Challenges Facing the Transition Economies of Central Asia--Address by Michel Camdessus
May 27, 199898/12
As prepared for deliveryAddress by Michel Camdessus
Managing Director of the International Monetary Fund
at a conference on "Challenges to Economies in Transition"
Bishkek, Kyrgyz Republic - May 27, 1998
Thank you, President Akayev, Chairman Sultanov, ladies and gentlemen.
It is a great pleasure to join you at this conference marking the fifth anniversary of the introduction of the som. I say this for two reasons. First, you have given me a most welcome opportunity to visit the Kyrgyz Republic, a country which, under the leadership of President Akayev, has been at the forefront of reform within the countries of the former Soviet Union. The introduction of the som, which we are commemorating today, was one of many courageous and forward-looking decisions that have contributed to your country’s economic progress.
Allow me to elaborate somewhat on that. The Kyrgyz Republic is now at a promising stage of its history. After several years of an extremely difficult transition, your country starts experiencing the benefits of its orientation toward a market economy. Not only has the dramatic decline in output been reversed, but for two years in a row growth of output has been around 7 percent, while the introduction of the som has been key in bringing inflation down from the destructive hyperinflation level of 1,259 percent, where it was in 1992, to the single digit level where it stands now, and you know that further progress is at hand. These achievements are still fragile and, in the framework of the new program on which we have just agreed, your government, Mr. President, wants to consolidate them, to make sure that the trends toward increased poverty are also reversed, and that the poorest in the country benefit particularly from the economic expansion of the years to come.
This is an ambitious but realistic program and, in visiting Bishkek today, I wanted to tell you and the people of this country our full determination to make a maximum effort to support this program and to convince the international community to join us in this endeavor. This is also a unique occasion to pay tribute, Mr. President, to your vision and leadership in conducting this transition, which not only has laid the grounds for a promising future, but has also been a source of inspiration for other countries in similar situations.
Second, your invitation also provides an excellent occasion to reflect upon the critical issues facing Central Asia. From the earliest days of the transition, the IMF has been providing policy advice, technical assistance, and financial support to help your countries develop efficient market economies and integrate themselves into the global economy. Thus, we have in some sense accompanied you during your "transition," sharing your pride in your achievements and your determination to overcome the problems you still face.
At the same time, however, the IMF is also in a continuous policy dialogue with its other member countries. So, our views on the issues facing Central Asia are colored not simply by our experience with your countries, or even by our involvement with transition economies in general, but by our experience in 182 countries at every stage of economic development, in every conceivable economic situation, and in every region of the world. It is from this broader perspective that I would like to discuss the issues facing your countries. Let me begin with a few words on the opportunities and challenges in the global economy and how various of our member countries have responded to them. Then I will turn to the implications for Central Asia.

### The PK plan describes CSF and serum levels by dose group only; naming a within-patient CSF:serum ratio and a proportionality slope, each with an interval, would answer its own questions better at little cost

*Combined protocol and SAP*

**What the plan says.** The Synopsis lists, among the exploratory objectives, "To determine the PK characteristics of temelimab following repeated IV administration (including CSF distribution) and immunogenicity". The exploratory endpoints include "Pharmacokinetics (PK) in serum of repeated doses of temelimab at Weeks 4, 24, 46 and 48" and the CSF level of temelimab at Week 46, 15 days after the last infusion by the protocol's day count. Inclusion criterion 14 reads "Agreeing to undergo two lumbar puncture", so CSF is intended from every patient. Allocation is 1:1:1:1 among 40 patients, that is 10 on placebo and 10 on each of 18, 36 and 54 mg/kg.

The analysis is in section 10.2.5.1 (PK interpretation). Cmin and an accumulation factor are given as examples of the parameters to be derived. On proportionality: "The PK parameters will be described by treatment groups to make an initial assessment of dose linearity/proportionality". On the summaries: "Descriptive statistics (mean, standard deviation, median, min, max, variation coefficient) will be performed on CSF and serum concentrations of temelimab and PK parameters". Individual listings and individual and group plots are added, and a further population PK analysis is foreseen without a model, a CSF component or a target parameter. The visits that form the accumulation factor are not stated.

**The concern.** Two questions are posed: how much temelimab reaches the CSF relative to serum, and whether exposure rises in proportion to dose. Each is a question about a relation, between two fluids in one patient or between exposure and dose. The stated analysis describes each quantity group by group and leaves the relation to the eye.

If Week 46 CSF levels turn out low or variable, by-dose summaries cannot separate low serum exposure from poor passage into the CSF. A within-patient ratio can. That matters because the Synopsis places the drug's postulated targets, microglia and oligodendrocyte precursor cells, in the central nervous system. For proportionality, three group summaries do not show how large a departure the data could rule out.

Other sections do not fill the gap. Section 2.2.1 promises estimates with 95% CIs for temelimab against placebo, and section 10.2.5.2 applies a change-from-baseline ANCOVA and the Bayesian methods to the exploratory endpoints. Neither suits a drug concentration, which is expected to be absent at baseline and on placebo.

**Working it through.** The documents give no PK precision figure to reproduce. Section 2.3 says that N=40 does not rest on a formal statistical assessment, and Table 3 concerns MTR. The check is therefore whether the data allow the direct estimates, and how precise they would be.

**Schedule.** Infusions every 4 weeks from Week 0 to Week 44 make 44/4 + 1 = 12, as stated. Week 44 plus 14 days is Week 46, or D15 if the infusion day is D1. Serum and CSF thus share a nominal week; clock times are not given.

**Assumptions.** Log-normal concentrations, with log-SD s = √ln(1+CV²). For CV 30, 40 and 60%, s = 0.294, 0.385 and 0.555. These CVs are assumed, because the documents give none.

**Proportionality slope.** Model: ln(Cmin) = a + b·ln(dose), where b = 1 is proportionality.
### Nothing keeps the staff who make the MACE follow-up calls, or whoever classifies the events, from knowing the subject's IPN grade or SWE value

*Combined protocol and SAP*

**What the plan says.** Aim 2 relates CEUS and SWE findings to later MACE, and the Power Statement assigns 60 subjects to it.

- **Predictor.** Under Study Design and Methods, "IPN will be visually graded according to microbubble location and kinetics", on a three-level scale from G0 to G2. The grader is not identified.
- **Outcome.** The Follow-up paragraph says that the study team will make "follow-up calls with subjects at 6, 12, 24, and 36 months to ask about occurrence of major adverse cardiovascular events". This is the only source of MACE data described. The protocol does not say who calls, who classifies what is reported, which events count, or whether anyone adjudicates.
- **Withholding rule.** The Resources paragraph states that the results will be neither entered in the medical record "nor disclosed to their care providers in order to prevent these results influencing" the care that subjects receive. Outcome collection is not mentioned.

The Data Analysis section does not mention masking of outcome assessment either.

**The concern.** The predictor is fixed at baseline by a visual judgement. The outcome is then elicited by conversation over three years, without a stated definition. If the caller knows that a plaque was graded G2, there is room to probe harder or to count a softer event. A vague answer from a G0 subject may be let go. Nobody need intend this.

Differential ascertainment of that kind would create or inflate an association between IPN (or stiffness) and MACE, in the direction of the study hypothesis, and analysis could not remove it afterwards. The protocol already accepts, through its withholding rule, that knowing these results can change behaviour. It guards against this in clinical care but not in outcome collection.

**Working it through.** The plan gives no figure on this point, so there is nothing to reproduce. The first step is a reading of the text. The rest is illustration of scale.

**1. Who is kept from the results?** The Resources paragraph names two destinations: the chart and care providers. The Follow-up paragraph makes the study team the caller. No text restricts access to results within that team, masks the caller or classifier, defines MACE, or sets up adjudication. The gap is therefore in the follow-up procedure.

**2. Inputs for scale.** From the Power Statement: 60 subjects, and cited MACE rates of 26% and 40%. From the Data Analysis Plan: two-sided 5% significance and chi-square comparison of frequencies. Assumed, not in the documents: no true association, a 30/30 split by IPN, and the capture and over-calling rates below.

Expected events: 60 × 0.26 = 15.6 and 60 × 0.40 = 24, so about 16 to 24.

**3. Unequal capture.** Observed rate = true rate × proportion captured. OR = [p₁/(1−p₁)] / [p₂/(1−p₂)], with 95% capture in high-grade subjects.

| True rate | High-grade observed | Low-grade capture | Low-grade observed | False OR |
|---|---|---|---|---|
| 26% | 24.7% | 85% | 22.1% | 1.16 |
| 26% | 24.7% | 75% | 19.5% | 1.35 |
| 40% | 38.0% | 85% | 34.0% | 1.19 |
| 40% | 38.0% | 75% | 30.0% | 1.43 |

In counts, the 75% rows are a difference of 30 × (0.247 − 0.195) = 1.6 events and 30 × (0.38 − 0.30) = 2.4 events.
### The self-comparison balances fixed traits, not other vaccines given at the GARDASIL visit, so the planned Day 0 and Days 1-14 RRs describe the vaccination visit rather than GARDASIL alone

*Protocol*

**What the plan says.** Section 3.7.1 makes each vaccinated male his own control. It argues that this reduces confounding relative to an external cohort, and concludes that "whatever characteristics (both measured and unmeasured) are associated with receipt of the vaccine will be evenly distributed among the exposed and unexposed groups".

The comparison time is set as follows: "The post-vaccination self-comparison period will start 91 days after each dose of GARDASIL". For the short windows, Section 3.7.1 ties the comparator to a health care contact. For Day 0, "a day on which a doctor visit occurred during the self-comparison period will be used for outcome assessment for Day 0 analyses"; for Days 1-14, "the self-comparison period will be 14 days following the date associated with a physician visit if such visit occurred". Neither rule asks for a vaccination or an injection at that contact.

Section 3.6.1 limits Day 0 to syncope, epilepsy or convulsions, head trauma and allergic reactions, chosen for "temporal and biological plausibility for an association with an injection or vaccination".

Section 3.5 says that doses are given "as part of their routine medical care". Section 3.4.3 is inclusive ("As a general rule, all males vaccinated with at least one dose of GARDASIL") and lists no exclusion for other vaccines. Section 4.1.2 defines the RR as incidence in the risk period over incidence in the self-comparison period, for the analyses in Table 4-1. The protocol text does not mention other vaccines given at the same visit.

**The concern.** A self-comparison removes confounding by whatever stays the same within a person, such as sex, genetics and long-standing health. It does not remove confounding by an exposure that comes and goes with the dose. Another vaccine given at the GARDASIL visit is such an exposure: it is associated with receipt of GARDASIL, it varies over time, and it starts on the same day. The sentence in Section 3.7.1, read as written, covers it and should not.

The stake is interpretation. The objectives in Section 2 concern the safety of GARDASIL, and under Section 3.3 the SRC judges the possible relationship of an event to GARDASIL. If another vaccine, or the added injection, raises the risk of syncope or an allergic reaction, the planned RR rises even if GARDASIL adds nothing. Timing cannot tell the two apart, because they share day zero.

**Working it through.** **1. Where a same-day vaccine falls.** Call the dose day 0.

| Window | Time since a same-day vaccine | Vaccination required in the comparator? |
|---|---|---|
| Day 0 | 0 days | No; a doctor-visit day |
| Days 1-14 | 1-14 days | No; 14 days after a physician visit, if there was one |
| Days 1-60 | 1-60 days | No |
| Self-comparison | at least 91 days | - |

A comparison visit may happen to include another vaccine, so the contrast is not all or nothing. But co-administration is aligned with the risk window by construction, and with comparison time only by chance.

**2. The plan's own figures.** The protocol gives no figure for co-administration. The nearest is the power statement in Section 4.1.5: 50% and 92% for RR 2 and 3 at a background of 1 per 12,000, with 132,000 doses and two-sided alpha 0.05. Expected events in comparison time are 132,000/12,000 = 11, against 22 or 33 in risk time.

Challenges in the global economy
It is frequently said that the world has entered the age of "globalization" or that we now live in a "global economy." But what does that really mean? For over fifty years, the world economy has been growing more closely integrated in terms of trade and capital flows. To a great extent, globalization is simply the continuation of that trend. But with greater freedom of trade and investment and new breakthroughs in telecommunication and information technology, markets have become much larger, more complex, and more closely linked than ever before. Moreover, capital now moves at a speed and in volumes that would have been inconceivable just a few years ago.
Asia, in particular, has been the showcase of the benefits of globalization. In 1996, private capital flows to developing and transition economies reached an all time high of $235 billion, of which nearly half went to Asia. Subsequent events have shown that some of those funds were not invested wisely. Nevertheless, over the last several decades, the forces of globalization have allowed many countries in Asia to accelerate investment and growth, create more jobs, reduce poverty, and attain other important human development goals. In Malaysia, for example, the share of the population living below the poverty line declined from almost 50 percent in 1970 to less than 10 percent in 1995. In Korea, the literacy rate increased from around 30 percent in the mid–1950s to over 95 percent today. Globalization has helped make such human progress possible.
But if globalization offers many opportunities, it also holds two major risks. The first can be seen in the recent experience of Thailand, Korea, and Indonesia, all of which have suffered major financial crises during the last year, when investors lost confidence in their economies and large capital inflows turned into massive capital outflows. Countries that attract large volumes of private capital are more vulnerable to sudden shifts in investor confidence, which can be very destabilizing to their own economies and have negative effects on other countries, as well. Indeed, some of your countries have felt a chill breeze from East Asia, as commodity prices weakened, conditions in international capital markets became less favorable, and some East Asian investors scaled back planned investments.